Because much of science fiction involves organized violence, it also challenges readers to think about the enduring nature of war, especially when the character and conduct of war change because of new technologies or new domains.
You expect an electric crackle, the deep whine of machinery, a bolt of red across a planetary foreground, the roar of rocket engines. Wrong. When the United States Space Force (USSF) is in action, it really couldn’t be less cinematic. Anti-visual even. Yes, the Earth is still an astonishing sight from our perch at the Earth-Moon L4 Lagrange point, but battle itself is rather anticlimactic. No explosions. No starfighters careening this way and that.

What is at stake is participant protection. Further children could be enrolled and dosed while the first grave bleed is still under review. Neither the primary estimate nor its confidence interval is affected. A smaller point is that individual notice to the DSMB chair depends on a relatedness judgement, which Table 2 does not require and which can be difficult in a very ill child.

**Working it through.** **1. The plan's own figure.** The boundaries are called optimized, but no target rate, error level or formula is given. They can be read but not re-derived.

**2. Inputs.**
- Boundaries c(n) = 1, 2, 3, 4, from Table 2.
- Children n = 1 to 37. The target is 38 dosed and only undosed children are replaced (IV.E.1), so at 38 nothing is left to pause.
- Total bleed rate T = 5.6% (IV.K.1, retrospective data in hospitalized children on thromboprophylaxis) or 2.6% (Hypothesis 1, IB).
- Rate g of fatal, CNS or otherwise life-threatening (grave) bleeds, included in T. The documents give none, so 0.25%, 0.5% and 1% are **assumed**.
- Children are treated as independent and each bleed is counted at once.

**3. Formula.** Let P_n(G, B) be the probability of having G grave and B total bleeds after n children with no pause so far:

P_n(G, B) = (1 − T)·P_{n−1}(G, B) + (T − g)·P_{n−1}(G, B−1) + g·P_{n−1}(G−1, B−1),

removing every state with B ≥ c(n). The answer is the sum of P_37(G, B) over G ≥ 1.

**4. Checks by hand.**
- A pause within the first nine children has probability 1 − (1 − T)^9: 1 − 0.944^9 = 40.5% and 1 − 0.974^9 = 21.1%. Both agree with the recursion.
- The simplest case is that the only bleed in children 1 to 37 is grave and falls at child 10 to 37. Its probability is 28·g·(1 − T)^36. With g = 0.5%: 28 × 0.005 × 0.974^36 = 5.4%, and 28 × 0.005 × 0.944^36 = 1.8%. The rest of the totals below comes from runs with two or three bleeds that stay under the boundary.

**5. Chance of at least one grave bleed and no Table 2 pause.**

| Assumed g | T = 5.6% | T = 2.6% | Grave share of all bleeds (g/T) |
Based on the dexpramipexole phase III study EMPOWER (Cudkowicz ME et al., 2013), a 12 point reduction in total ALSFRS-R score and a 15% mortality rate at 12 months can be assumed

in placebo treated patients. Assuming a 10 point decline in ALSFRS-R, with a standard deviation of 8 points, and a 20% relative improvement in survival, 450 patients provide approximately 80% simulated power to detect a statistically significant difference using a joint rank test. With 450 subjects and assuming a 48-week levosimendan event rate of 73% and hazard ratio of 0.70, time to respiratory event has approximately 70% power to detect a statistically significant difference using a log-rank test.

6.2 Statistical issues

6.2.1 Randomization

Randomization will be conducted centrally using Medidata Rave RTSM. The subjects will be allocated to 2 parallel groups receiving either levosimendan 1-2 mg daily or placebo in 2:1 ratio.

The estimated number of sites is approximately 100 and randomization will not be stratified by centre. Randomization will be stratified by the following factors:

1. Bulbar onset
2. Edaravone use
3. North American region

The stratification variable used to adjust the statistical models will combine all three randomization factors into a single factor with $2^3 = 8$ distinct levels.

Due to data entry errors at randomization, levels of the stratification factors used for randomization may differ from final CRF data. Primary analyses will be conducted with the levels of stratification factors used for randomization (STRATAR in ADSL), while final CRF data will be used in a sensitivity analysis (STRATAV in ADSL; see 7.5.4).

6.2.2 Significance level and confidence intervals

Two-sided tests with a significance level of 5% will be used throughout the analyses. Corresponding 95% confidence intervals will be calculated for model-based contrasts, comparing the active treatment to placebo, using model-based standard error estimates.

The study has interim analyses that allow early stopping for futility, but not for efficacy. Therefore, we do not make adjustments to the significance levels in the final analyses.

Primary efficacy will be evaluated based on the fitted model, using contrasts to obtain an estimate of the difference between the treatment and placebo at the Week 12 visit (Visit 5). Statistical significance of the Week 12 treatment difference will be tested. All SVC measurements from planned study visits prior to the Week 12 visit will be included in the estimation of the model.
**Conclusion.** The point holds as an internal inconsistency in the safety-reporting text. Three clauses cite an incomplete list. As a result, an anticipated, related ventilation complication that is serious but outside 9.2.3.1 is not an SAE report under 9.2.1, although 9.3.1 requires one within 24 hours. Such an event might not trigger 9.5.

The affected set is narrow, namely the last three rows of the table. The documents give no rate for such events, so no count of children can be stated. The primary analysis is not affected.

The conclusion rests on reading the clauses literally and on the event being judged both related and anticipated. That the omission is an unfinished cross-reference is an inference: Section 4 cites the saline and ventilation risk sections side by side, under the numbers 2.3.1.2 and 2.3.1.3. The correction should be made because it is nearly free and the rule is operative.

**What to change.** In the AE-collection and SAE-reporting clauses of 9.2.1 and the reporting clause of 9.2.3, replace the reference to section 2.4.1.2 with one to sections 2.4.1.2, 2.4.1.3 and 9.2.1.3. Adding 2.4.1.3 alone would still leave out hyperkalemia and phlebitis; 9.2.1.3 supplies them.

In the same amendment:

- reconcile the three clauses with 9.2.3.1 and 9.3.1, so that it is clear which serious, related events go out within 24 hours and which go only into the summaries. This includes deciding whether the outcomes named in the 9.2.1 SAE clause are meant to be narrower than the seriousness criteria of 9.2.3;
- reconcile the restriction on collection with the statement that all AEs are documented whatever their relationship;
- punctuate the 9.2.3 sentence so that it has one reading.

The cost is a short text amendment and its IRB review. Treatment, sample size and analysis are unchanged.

Reading science fiction nurtures hope that there is a better future. While conflict, catastrophe, and climate change feature in many of these novels and movies, much science fiction is highly optimistic in nature…However, reading science fiction also allows us to consider a variety of negative potential futures…it is the first step in ensuring that they do not come to pass.
In many ways, science fiction is the forward-looking, speculative complement to history, which provides past precedent and ways of thinking to be considered. Consciously or subconsciously, reading science fiction leads to thinking about the future of our respective services and the profession of arms.